Ethan Cohen was only 7 years old when his 3-1/ 2-year-old brother Andrew was diagnosed with neuroblastoma, a rare form of pediatric cancer that afflicts approximately 650 children every year in the U.S. When Andrew complained he was having trouble walking, his parents, took him to the doctor and their normal lives were shattered by the news their youngest child was battling stage 4 cancer.
Determined to do whatever they could to save Andrew’s life, the Cohen family discovered Band of Parents, a 501C3 organization which was founded in 2007 by a group of parents whose children were battling neuroblastoma and were running out of time with no cure in sight. After speaking with one of the leading cancer specialists at Memorial Sloan Kettering, the families discovered there were treatments that could be given to their children to potentially put cancer into remission – but there was no funding available to support production of that groundbreaking treatment. From that moment on, Band of Parents was born. Those initial families raised $1 million the first year, and eventually enough to start funding that very first treatment. In 2012, Andrew Cohen received a vaccine that the 501C3 organization helped pay for. Now at age 10, Andrew is a two time cancer survivor and is currently cancer free.
Inspired by his brother’s determination and the support his family received while Andrew went through treatment, Ethan Cohen decided to devote his mitzvah project to support Band of Parents and the organization’s mission to find a cure for neuroblastoma. Ethan teamed up with his friend Josh Lebowitz, who was also celebrating his bar mitzvah, and together the pair combined their love of hockey with an organization that truly is making a difference in the lives of children who are battling this rare form of cancer.
Ethan and Josh founded Put Cancer in the Penalty Box, a skating charity event. In their first year, Ethan and Josh helped raise several thousand dollars on behalf of Band of Parents. Since their mitzvah project was incredibly successful, the pair decided to make it an annual event.
Put Cancer in the Penalty Box recently celebrated its second fundraiser at the Ice Hutch in Mount Vernon, which graciously donated the rink for the festivities.
With the support of several volunteers, including Josh’s mom Gretchen and Ethan’s mom Jill, Put Cancer in the Penalty Box featured a popular bar mitzvah DJ, a host of amazing auction items, the opportunity for kids to skate on the ice, fun hockey drills and a puck toss where attendees purchased pucks for charity that they threw on the ice with the chance to win prizes. With the support of their families and friends, Put Cancer in the Penalty Box has now raised over $17,000 to help support Band of Parents’ courageous families. “It feels good knowing that people care and I don’t want other people to go through what my brother went through,” Ethan says.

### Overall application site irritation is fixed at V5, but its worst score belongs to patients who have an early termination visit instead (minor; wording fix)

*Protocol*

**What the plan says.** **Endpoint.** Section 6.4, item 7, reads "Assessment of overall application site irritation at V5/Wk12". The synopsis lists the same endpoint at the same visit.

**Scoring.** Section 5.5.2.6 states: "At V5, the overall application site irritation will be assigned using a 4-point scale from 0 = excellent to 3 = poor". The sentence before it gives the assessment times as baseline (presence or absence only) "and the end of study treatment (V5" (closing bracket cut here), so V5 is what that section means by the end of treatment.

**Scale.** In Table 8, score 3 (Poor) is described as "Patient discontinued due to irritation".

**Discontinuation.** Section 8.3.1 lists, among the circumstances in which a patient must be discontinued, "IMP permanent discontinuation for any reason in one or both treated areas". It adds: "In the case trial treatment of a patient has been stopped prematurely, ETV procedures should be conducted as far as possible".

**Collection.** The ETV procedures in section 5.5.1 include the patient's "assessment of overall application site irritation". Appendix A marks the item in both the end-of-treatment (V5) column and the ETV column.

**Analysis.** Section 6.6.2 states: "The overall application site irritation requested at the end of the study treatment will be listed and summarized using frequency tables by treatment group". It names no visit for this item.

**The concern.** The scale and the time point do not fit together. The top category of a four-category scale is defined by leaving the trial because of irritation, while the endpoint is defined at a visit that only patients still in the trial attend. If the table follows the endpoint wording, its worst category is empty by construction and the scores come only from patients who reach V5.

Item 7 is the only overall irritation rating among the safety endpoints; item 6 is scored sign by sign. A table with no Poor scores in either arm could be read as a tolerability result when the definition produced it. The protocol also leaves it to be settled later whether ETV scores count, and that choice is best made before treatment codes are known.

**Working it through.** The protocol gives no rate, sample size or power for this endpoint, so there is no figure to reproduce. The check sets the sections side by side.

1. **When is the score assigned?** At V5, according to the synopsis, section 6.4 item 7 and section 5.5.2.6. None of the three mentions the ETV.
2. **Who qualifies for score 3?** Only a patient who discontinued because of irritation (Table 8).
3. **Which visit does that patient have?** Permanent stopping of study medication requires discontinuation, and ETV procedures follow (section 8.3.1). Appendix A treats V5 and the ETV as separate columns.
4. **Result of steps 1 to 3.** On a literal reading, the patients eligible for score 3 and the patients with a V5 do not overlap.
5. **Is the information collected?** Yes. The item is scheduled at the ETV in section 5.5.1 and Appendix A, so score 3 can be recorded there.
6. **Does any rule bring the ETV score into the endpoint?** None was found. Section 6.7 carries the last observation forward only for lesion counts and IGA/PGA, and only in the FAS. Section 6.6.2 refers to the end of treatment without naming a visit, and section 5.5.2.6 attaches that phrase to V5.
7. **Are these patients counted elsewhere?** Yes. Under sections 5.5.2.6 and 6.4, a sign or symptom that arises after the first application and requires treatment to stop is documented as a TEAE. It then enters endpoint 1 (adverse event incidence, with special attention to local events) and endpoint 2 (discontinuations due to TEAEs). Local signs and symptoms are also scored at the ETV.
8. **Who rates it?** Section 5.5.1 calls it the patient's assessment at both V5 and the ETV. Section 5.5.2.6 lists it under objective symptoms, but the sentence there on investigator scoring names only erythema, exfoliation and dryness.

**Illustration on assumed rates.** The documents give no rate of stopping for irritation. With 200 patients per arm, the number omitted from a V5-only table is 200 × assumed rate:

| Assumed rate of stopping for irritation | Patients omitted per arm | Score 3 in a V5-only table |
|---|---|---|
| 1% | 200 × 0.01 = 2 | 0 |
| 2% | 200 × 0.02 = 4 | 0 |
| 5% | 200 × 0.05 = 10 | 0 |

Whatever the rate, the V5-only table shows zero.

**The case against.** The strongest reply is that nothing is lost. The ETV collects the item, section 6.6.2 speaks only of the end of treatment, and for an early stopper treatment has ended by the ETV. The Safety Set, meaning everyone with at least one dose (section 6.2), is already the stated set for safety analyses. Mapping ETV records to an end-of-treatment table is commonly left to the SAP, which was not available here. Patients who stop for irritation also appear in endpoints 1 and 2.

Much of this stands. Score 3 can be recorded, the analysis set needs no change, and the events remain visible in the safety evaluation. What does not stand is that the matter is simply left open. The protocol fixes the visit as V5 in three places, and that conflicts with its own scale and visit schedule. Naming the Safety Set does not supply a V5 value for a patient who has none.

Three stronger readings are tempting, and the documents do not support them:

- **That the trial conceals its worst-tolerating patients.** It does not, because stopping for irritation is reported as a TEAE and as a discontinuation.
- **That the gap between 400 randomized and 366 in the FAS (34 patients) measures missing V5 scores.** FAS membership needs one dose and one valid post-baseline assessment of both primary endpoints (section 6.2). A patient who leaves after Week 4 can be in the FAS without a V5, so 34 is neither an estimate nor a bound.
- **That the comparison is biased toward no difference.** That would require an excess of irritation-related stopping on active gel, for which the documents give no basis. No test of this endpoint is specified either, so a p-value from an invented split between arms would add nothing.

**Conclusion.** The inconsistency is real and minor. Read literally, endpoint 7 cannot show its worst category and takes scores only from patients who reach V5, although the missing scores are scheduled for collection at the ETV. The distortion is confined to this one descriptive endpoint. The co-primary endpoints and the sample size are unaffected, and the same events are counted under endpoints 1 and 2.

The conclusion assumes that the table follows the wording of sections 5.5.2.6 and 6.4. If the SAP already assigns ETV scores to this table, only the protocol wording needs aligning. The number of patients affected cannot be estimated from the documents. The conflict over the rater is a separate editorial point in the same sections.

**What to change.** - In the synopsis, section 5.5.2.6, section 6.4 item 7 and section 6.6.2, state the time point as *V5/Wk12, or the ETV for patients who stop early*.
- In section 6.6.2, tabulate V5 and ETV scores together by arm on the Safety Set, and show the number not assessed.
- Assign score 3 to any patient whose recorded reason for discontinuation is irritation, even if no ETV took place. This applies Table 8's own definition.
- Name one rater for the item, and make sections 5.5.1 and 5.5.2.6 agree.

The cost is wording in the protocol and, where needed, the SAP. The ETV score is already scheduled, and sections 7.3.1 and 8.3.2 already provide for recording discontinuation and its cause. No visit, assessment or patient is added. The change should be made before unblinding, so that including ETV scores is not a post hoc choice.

All proceeds from the fundraiser are donated directly to Memorial Sloan Kettering to support childhood cancer research. Pediatric cancer research is woefully underfunded, and grassroots fundraisers like Ethan and Josh help researchers do more to find cures.
In the past decade, Band of Parents has expanded its advocacy, pledging more than $6 million to fund neuroblastoma research in several major cancer centers throughout the United States. Band of Parents’ funding has helped increase survival rates to over 50 percent for children undergoing treatment for neuroblastoma. The organization has now become the top independent backer of neuroblastoma research at Memorial Sloan-Kettering Cancer Center (MSKCC).
After skating with his brothers on the ice and participating in all the fun activities that day, Andrew talked about how he feels about being an inspiration to other kids who are facing a similar diagnosis. “It makes me feel proud because it’s hard for a lot of kids and I feel proud that I was able to overcome it,” he says.
Ethan’s mom, Jill Ostrager-Cohen who is now the president of Band of Parents, is also incredibly proud of her sons. “Bad things happen to all of us in our life,” she says. “What really defines who we are and what we teach our children is how we choose to react to that. So in our case, I felt very strongly that we have to make something good come of this.”
To find out more about and donate to Band of Parents, visit bando
Beth Feldman is a frequent contributor to Westchester Family.